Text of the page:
Australian dollar hangs on as BoJo bullies euro

See the latest Australian dollar analysis here:

Macro Afternoon

DXY was down a little last night as EUR bounced. CNY is weak:

The Australian dollar bounced with a stronger EUR:

EMs more so:

Gold too:

And oil:

But not metals:

Nor miners:

Or EM stocks:

Or EM junk:

All bonds were bid:

As stocks fell again:

All of the evening’s news flow was political. Donald Trump and China are still shadow boxing. The former is mulling more tax cuts to support growth.

Much of the action was in Europe. Via Politico:

The EU will consider “practical” solutions for the Irish border after Brexit, but this does not mean re-opening the Withdrawal Agreement, Angela Merkel said Tuesday.

“As soon as we have a practical arrangement where we can abide by the Good Friday Agreement and also define the borders of the [EU’s] single market, we won’t need the backstop,” Merkel said at a press conference during a visit to Iceland.

“That means we will, of course, think about practical solutions, and I always say that if you want to find these solutions, you can do so in a short period of time,” she said. “The European Union is ready to do this, but we don’t need to open up the Withdrawal Agreement. It’s a question of the future relationship.”

British Prime Minister Boris Johnson appealed to the EU on Monday to scrap the so-called backstop mechanism for the Irish border within the Withdrawal Agreement reached between his predecessor Theresa May and EU leaders. European Council President Donald Tusk responded Tuesday by shooting down his proposals, saying that anyone “not proposing realistic alternatives” to the backstop does “in fact support reestablishing a border. Even if they do not admit it.”

This looks like more pantomime so that everyone can claim to have tried to prevent Britain’s hard Brexit  at the end of October. Still it was enough to rescue the free falling EUR for one night. And overcome this, at the BBC:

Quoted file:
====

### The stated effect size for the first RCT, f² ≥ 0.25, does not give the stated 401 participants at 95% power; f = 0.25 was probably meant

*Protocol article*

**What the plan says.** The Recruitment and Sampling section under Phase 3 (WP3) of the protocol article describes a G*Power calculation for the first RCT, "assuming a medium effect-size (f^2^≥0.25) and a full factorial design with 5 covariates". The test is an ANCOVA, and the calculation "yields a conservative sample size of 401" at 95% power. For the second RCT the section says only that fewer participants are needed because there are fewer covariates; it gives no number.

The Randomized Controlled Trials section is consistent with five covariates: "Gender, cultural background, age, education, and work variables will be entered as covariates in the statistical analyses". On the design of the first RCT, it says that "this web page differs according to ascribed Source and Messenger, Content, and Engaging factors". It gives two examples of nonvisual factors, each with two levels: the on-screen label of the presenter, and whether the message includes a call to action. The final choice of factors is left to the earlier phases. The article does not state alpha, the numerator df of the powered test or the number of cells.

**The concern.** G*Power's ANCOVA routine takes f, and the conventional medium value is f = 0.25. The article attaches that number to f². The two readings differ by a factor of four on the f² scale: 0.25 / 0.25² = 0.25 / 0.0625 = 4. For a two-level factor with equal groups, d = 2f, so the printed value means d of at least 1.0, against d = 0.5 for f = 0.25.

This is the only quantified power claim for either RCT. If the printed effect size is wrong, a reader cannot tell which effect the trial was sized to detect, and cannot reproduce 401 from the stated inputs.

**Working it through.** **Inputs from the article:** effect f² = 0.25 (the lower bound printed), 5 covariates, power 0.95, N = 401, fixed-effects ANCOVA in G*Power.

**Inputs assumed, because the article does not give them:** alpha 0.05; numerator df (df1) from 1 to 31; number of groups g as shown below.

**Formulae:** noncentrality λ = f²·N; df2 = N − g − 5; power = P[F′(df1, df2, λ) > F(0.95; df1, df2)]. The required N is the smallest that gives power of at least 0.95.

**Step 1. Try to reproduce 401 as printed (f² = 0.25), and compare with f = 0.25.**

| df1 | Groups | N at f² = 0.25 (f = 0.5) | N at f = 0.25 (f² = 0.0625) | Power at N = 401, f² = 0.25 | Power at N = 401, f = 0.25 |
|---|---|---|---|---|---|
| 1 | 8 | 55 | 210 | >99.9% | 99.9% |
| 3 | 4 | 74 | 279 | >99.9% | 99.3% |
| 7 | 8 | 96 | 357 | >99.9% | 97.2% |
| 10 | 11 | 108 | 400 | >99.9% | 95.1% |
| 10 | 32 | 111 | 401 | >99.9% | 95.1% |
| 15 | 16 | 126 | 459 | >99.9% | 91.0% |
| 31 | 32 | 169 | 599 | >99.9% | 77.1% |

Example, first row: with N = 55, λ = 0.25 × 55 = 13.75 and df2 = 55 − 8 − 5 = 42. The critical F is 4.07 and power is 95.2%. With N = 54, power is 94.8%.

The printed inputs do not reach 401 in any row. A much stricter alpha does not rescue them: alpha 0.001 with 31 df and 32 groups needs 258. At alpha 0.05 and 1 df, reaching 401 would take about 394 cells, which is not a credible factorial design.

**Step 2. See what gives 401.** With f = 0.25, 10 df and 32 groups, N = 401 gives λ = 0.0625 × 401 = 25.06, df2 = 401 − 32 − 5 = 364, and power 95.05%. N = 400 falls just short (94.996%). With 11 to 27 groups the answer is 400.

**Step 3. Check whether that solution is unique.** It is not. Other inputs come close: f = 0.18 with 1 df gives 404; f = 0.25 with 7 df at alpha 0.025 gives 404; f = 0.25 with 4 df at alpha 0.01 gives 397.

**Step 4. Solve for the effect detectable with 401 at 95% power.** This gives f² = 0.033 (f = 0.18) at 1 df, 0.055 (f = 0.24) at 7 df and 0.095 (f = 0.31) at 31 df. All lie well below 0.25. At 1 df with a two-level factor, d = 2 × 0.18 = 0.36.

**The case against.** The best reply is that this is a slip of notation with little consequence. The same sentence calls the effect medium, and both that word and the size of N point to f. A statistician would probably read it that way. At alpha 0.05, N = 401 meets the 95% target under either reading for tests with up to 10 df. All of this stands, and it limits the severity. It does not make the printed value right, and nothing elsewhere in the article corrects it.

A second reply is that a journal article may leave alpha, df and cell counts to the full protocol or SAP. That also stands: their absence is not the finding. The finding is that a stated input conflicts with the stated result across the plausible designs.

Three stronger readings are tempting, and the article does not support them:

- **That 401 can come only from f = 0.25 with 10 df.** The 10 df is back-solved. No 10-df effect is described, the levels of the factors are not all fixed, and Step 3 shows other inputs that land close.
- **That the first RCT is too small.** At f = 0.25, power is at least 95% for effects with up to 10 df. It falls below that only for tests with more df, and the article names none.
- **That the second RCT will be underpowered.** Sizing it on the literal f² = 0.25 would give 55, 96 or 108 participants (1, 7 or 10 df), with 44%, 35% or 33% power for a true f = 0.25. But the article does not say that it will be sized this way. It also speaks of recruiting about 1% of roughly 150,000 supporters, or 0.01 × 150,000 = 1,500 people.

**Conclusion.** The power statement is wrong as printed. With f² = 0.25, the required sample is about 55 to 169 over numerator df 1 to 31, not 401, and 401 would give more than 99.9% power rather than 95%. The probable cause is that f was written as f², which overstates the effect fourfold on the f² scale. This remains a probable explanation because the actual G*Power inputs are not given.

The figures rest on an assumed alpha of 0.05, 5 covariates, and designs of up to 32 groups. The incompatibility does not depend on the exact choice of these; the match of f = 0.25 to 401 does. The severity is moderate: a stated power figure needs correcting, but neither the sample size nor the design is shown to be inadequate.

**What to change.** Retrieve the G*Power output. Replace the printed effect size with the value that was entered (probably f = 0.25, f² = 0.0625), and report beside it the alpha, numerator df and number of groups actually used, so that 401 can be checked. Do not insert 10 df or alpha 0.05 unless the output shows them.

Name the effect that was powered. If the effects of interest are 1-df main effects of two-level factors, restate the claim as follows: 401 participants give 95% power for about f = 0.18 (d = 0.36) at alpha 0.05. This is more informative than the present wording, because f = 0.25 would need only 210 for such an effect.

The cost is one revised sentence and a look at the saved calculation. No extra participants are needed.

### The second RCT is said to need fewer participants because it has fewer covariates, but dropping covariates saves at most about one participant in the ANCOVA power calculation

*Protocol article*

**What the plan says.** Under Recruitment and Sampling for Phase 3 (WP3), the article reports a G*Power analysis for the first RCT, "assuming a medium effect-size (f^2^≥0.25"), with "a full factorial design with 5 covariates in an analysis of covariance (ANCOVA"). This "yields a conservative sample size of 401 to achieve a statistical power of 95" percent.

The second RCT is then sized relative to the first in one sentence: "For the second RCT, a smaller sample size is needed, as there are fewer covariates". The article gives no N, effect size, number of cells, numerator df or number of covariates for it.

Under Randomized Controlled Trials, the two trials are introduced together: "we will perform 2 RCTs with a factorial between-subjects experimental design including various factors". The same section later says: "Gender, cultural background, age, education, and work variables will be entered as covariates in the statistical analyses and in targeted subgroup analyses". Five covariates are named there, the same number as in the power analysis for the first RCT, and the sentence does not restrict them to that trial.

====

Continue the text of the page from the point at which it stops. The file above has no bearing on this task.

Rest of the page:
After a blistering attack on coalition partner Matteo Salvini, Italy’s Prime Minister Giuseppe Conte has said he will tender his resignation.

Mr Conte said Mr Salvini had been “irresponsible” in creating a new political crisis for Italy for “personal and party interests”.

Mr Salvini, the leader of the nationalist League party, had tabled a no-confidence motion against Mr Conte.

He also said he could no longer work with his coalition partners Five Star.What did the PM say about Salvini?
Addressing the Senate on Tuesday, Mr Conte said the League leader, who was sitting beside him, had been “looking for a pretext to return to the polls” since his party’s success in European elections in May.

…The next step is in the president’s hands. Mr Mattarella could call early elections but he could also decide to announce discussions with party leaders on forming a new coalition government – which could begin as early as Wednesday morning.

While Mr Salvini is ahead in the polls, he is unlikely to have enough support to become prime minister. He indicated on Tuesday that he was prepared to work with his coalition partners to secure budget reforms ahead of early elections.

Five Star, meanwhile, are said to have been in discussions with the centre-left opposition Democratic Party (PD) about forming an alternative coalition.

A hard Brexit and a new anti-EUR Italian Government is a European nightmare. If it were to transpire, political risk for the EUR would rocket again, not to mention the increasingly dovish ECB. ScoGen sums it up:

We don’t think the market is short enough of euros to prevent yet another new, marginal low in this move and it’s worth re-emphasising that thanks to the weakness of the yuan and sterling this summer, the trade-weighted euro is reached its best level of the year a week ago.

Given recent economic data and likely ECB moves, it seems likely, in fact,that we will see EUR/USD edge lower in the weeks ahead, unless we get clear signals of further Fed easing or clear signals of European fiscal easing. And if we get the former, we w much rather be long the yen than the euro, thanks.

More Brexit noise is likely too as Europe ‘responds’ to PM Johnson’s demands. GBP/JPY looks more likely to fall to 125 than rise to 130.

A falling EUR is always Australian dollar bearish.

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